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Delaware Health Law Blog

Proposed Regulations to Require Accreditation of Medical, Dental and Podiatry Practices

On April 1st, the Department of Health and Social Services (“DHSS”), through the Office of Health Facilities Licensing and Certification, published proposed regulations governing accreditation standards and safety and sanitation standards that, if implemented, would apply to all medical offices, dentist offices and podiatry offices where certain invasive procedures are performed. Physicians, dentists, and podiatrists who perform even minor medical procedures in their offices while utilizing “any level of anesthesia” should carefully review the regulations, as the Delaware health care community will undoubtedly be surprised by the proposed new requirements that may soon apply to these practices.

Anyone interested in these regulations may submit comments and concerns to the DHSS in writing on or before April 30th. We feel there is a great deal to be concerned about.

The regulations were drafted as a result of House Bill 47 and House Bill 144, which require the DHSS to establish standards with respect to safety and sanitary conditions and to establish standards for a facility accreditation program, respectively. While these bills provide a framework for the DHSS’s regulations, the agency’s proposed regulations seem to go further than the General Assembly intended. The regulations would apply to “medical facilities” that perform “invasive medical procedures” utilizing “any level of anesthesia.” (Any facility already licensed pursuant to Title 16 such as ASCs, freestanding emergency centers, or freestanding birthing centers are exempt). A “medical facility” explicitly includes the office of a physician, dentist, podiatrist, group practice or clinic. “Invasive medical procedures” are defined broadly, including any procedure structurally altering the human body by the incision or destruction of tissues. “Any level of anesthesia” shall include local anesthesia, nitrous oxide inhalation, minimal or moderate intravenous, intramuscular or rectal sedation, deep sedation, general anesthesia, or major conduction blockade.

These regulations have potentially far-reaching applicability in the Delaware medical community. Even health care practices that perform such procedures on an infrequent or limited basis, will be bound by these regulations. Any health care practice meeting these definitions would be required to be accredited by an outside accrediting agency within six months of the effective date of the regulations. The regulations propose standards with respect to safety and sanitary conditions and they attempt to define the accreditation process for such facilities. However, to our knowledge no accrediting agency or company has yet been approved. The cost and timing of the accreditation process remains unknown. However, anyone who has been through an accreditation process will certainly appreciate the unlikelihood of completing that process within the timeframe provided.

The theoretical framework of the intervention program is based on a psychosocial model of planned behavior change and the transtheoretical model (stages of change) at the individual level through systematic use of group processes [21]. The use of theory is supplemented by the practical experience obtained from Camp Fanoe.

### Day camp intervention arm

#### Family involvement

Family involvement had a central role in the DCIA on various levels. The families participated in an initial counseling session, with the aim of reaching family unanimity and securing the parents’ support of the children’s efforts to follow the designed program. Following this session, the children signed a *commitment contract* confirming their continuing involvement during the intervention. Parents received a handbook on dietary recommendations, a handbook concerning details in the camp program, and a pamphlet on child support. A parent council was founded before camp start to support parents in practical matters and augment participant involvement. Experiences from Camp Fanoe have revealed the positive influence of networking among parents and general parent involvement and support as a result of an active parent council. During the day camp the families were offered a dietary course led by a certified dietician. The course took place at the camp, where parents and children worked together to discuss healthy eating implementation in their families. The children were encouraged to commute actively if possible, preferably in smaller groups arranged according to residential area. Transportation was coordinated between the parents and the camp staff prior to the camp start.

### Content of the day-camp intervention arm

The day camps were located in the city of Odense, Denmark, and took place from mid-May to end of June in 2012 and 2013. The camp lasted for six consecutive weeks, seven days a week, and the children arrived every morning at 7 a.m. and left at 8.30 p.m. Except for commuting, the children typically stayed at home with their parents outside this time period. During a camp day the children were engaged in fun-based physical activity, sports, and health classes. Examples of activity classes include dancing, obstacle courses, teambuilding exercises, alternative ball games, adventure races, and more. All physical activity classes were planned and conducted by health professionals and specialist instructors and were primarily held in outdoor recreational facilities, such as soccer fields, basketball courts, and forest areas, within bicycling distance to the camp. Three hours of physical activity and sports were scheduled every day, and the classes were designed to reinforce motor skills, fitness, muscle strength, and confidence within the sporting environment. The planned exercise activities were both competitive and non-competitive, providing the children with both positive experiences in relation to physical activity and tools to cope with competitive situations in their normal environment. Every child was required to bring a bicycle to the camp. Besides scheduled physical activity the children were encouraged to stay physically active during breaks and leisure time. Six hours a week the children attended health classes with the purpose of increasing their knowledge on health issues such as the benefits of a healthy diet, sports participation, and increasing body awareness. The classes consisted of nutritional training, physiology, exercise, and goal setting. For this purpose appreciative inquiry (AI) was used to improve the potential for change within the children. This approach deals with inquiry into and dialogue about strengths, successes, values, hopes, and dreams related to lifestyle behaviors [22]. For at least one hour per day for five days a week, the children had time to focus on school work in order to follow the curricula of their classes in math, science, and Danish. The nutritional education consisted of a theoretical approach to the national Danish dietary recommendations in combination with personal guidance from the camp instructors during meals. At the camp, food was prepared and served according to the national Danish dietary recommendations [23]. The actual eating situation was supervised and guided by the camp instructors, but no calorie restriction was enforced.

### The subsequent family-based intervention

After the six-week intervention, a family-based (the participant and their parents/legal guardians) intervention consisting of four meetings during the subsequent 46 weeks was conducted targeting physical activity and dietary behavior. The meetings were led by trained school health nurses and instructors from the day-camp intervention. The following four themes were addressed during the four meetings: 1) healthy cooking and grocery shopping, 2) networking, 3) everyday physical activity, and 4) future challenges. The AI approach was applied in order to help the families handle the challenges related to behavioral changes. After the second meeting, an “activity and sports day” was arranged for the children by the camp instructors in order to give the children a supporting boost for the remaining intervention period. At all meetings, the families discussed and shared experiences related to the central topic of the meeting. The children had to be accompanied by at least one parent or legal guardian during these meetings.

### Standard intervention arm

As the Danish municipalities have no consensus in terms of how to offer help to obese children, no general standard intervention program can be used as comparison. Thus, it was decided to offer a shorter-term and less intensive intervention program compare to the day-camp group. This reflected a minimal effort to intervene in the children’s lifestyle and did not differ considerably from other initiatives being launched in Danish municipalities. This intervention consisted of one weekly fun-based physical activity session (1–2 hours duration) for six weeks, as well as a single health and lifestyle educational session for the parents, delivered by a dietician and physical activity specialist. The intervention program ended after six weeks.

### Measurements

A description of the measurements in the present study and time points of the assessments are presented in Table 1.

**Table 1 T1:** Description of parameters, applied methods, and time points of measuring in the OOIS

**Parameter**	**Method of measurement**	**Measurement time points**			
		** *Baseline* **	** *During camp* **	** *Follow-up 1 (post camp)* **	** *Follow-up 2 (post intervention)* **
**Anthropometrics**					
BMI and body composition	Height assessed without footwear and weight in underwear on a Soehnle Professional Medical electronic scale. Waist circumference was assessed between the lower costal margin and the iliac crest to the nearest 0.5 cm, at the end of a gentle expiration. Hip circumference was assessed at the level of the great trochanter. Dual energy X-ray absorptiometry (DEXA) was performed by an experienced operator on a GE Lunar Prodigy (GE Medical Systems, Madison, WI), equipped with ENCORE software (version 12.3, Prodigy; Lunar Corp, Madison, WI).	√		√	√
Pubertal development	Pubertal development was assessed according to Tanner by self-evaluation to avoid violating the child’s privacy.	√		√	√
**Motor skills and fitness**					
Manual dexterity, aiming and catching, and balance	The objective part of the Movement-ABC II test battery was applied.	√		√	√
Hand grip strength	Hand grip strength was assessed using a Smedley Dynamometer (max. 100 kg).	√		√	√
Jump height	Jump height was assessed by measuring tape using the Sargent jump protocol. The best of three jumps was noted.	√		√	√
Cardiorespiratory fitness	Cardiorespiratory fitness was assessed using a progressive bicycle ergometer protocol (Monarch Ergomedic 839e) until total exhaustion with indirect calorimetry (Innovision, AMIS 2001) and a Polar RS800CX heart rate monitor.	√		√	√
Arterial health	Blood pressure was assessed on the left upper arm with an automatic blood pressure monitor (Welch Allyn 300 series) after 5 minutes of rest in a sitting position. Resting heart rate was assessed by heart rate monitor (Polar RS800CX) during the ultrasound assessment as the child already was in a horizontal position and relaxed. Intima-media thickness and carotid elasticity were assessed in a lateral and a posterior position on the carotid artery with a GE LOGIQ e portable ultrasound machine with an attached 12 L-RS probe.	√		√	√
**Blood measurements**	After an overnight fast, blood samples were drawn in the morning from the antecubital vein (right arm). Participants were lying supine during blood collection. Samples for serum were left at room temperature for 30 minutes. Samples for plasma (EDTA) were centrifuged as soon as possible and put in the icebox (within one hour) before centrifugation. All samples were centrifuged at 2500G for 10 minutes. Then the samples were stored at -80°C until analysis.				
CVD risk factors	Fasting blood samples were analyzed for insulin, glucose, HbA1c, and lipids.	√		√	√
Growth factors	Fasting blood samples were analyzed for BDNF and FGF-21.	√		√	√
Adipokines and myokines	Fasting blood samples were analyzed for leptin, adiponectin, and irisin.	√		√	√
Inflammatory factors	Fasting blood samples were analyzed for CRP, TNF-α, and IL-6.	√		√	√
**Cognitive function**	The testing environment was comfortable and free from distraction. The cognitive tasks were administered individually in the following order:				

Beyond the challenges of accreditation, the regulations prompt unanswered questions, and may produce potentially troubling application of the law. One significant concern is that the proposed regulations would make physician/dentist/podiatrist quality of care a basis for discipline. In other words, as currently written, these proposed regulations would give the DHSS the right to impose discipline for quality of care concerns that are unrelated to the types of environmental concerns, such as environmental safety and sanitary concerns, that prompted the General Assembly to enact these laws. For example, the proposed regulations define certain predicate events (“adverse events”) that impose a duty to self-report to the DHSS. Some of these “adverse events” are clearly aimed at physician/dentist/podiatrist behavior, as opposed to safety and sanitary conditions. Facilities subject to these regulations would have to report any suspected abuse, neglect, or mistreatment, the admission of the patient to another facility due to complications, and serious cardiovascular events.

What kind of discipline would the DHSS be able to impose? Under the proposed regulations, the DHSS would have authority to impose any order it “deems necessary to protect the public health,” including the authority to close a facility, even prior to a hearing. This is the most troubling aspect of the proposed regulations. It may seem unimaginable that the DHSS would unilaterally close an entire health care practice, but as currently written, these proposed regulations allow that to happen. Patients of a medical practice need to be seen for a variety of services, including evaluation and management. Concerns related to the performance of minimally invasive procedures should not be a basis for shuttering an entire practice.

Now is the time to act. It is imperative for Delaware health care providers to review the regulations and consider how they may affect their practices if finalized. If no one voices concern, these regulations are likely to be finalized. Again, comments must be submitted to DHSS by Tuesday, April 30. Feel free to contact us to share your concerns.

The regulations may be viewed in their entirety at:

  • Navigating Delaware's Legal Landscape